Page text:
The 1920 Olympics Games in Antwerp
Learning about European history in the 1920s
Learning about European history in the 1920s
The Olympic Games - the biggest sports contest in the world - have always drawn international interest and attention. Countless stories can be told about the Olympics - of competition and championship, and also of politics and identities. The Olympic Games are thus a vital part of history.
Let's travel back in time to the 1920 Olympic Games, and learn the daily life of European citizens in the early 1920s, as well as the aftermath of World War I.
Travelling back a century in time, things were of course very different in the summer of 1920. There were, for example, several disciplines included in the 1920 Games that no longer take place today, such as tug of war and equestrian vaulting. An interesting surprise was the inclusion of art as a separate discipline in the agenda. Like the athletes participating in the Games, architects, painters, sculptors, and musicians also had the chance to receive medals with their sport-inspired artworks.
Nowadays, we are used to having the Summer and Winter Olympics as two separate sports tournaments. But, in 1920, ice hockey and figure skating were also included in the Antwerp Olympics alongside all the other summer sports. Taking place at the Ice Palace of Antwerp, the ice hockey tournament marked the debut of the sport in the Olympics. It was also the only time this winter sport appeared in a Summer Games - since 1924, it has been part of the Winter Games.
We also see several rule changes relating to gender. Racewalking, for instance, used to be reserved only for male athletes. It was not until 1992 that women were allowed to participate in this sport.
While sports rules have mostly witnessed changes, the 1920s life of European people saw on the contrary many similarities with our today’s activities.
Just like today, the 1920s European public were also highly passionate about football. The final match of the 1920 Olympics football tournament, in which Czechoslovakia went against Belgium, attracted no less than 50,000 spectators. Some of whom - failing to burst through the sea of people - were even watching from outside the stadium.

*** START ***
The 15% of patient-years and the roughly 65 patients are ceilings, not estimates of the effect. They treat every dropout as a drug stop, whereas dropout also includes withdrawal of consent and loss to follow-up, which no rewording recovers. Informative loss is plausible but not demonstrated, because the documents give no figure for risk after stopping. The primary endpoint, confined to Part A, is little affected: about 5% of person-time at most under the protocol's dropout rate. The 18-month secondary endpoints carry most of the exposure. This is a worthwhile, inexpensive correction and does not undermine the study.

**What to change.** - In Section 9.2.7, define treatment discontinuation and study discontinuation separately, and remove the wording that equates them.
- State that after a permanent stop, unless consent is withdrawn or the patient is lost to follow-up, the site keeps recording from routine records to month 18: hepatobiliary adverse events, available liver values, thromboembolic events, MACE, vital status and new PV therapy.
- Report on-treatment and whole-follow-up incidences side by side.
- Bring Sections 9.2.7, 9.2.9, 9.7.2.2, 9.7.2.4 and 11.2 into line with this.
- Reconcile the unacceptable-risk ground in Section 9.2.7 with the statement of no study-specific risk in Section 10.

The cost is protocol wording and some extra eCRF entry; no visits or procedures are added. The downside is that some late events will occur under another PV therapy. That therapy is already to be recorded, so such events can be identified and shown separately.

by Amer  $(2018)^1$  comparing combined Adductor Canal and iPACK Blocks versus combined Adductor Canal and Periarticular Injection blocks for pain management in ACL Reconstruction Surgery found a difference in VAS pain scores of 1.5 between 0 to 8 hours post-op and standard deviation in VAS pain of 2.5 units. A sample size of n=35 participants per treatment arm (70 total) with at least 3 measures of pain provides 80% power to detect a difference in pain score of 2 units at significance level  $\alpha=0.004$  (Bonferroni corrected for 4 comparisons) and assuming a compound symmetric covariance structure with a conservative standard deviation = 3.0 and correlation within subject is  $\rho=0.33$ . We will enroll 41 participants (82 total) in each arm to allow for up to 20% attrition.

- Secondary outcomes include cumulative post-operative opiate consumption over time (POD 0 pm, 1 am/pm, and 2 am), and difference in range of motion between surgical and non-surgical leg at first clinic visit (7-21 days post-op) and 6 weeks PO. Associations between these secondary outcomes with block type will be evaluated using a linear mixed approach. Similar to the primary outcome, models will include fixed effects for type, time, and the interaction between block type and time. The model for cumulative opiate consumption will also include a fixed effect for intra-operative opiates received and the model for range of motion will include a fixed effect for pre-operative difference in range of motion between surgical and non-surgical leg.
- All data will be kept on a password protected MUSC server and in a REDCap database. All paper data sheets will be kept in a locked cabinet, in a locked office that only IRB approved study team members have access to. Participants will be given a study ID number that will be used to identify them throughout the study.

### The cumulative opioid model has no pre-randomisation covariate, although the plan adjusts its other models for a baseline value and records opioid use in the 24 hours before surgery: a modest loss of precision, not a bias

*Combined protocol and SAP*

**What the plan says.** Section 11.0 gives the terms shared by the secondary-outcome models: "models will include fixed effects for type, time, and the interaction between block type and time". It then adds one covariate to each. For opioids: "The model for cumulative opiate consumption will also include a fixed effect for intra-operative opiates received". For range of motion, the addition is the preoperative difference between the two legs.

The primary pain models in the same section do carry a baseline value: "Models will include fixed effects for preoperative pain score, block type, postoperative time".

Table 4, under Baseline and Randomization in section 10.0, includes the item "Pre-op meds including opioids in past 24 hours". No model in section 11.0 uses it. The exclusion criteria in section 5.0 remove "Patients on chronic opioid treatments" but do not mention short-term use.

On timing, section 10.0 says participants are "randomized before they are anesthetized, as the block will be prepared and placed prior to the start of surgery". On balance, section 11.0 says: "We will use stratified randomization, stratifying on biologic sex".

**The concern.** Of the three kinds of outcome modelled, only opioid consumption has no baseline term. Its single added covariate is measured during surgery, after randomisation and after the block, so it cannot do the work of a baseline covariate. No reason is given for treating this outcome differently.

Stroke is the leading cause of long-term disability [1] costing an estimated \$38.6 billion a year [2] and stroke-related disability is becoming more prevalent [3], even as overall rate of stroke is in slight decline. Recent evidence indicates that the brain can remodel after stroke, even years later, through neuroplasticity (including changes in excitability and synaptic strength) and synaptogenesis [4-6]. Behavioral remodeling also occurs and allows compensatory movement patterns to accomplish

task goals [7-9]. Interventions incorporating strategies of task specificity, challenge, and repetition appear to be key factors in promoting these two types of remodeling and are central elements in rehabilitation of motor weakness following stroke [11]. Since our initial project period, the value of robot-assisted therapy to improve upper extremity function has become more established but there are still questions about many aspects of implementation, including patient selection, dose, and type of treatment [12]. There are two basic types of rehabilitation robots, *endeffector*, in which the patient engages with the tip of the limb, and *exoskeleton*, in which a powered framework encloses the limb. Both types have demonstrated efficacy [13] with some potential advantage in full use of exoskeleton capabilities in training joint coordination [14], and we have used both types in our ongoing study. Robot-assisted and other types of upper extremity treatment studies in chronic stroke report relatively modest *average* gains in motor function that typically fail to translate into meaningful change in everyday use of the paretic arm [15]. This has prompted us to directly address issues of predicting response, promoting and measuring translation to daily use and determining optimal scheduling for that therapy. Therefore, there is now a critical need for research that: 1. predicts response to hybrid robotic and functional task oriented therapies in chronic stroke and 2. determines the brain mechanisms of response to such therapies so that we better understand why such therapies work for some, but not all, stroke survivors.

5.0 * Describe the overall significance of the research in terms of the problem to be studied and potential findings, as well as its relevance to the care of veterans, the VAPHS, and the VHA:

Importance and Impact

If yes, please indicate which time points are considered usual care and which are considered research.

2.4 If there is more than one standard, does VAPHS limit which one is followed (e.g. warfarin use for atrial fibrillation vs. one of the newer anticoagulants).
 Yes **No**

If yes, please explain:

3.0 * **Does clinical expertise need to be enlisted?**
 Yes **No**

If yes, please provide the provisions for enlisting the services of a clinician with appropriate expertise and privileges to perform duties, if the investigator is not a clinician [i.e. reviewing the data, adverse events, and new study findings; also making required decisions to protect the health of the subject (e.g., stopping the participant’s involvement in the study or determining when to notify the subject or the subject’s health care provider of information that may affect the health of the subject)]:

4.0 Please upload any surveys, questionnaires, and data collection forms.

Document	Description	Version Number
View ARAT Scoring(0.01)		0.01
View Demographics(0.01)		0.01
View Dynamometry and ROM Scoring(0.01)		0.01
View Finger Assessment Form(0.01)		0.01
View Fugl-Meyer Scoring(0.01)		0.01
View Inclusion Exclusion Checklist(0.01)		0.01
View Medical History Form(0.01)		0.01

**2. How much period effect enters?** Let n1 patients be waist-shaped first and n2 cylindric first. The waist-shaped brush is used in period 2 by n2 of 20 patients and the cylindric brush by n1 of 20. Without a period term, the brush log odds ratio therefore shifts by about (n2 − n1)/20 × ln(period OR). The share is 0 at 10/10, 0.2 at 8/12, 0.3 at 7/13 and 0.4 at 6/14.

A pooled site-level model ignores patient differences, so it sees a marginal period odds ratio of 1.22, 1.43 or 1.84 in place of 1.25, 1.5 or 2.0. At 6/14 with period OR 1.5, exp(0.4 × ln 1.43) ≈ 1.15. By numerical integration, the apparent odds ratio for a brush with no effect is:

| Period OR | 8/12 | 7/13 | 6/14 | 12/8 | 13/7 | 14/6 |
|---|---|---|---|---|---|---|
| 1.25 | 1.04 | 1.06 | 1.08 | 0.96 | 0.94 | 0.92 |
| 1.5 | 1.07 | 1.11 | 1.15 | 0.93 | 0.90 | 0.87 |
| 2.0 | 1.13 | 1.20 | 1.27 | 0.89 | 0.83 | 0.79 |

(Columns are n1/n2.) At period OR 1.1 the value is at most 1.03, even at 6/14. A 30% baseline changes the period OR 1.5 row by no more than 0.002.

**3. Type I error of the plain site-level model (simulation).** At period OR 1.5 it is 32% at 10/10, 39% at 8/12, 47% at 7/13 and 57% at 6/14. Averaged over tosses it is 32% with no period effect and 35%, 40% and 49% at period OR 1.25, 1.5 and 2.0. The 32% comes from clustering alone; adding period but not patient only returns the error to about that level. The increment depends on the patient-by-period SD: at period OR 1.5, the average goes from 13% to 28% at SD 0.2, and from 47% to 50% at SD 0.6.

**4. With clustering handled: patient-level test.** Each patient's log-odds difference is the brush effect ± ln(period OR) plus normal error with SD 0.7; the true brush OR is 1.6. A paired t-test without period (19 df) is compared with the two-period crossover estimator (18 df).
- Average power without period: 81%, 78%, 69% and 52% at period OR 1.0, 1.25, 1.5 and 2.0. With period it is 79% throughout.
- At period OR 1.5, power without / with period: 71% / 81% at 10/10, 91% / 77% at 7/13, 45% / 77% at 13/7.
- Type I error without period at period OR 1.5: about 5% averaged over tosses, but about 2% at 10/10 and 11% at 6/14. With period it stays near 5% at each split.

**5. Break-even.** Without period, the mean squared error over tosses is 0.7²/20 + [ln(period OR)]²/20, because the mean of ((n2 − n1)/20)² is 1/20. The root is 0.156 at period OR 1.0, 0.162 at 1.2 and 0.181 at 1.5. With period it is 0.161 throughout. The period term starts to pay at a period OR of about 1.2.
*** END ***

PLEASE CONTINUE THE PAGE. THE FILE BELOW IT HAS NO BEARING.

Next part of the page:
We also know that drama and controversies are by no means something recent in football history. Violent collision between players, and dissatisfaction with referee decisions, were as major a part of football as they are today. During the 1920 Olympics, the Swedish team nearly withdrew from the tournament in protest at the referee of their match against the Netherlands. The team from Czechoslovakia also left the field in their final match against Belgium, in opposition to a decisive penalty that caused their loss.
That Belgian national football team was initially unpopular among the Antwerp public due to the absence of players from Beerschot, the local football club. The discontent was so great that it swayed the coach’s decision, and more Beerschot players were eventually added to the field. Just like today, football reflects national, regional and local identities and pride.
The 1920 Antwerp Olympics took place in a special historical context. World War I had ended just nine months before, and European countries were still struggling to rebuild their society after the destruction. Most people at that time could not afford tickets to see these Olympic games, since their spendings had to focus on food and reconstruction. Football - many fan’s favourite sport - was only the exception.
Like other cities in Belgium, Antwerp was badly damaged by the war. The decision that it would host the 1920 Games came fairly late, giving it less than a year for preparation. The rushed construction of the stadium, its incomplete state when the Games began, and debts that the organising committee had to bear... all testified to the difficulties resulting from the war.
However, World War I was also a reason why Antwerp had been chosen as the host city for the Olympics. This choice was to reward Belgium for its bravery and perseverance during the war. This was reflected in the architecture of the stadium, whose entrance featured a soldier holding a grenade, instead of the traditional discus thrower.
Sports can act as a great way to learn more about history. Not only can we learn about legendary athletes and thrilling sports matches, they can also gain more knowledge of the economic, political and social life in the past.
This blog was inspired by a Source Collection on Historiana, which offers free historical content, ready to use learning activities, and innovative digital tools made by and for history educators across Europe. It is inspired by a detailed Sports Collection created by sports history students in Mechelen, Belgium, under the guidance of sports historian Jurryt van der Vooren. Read more about their project here.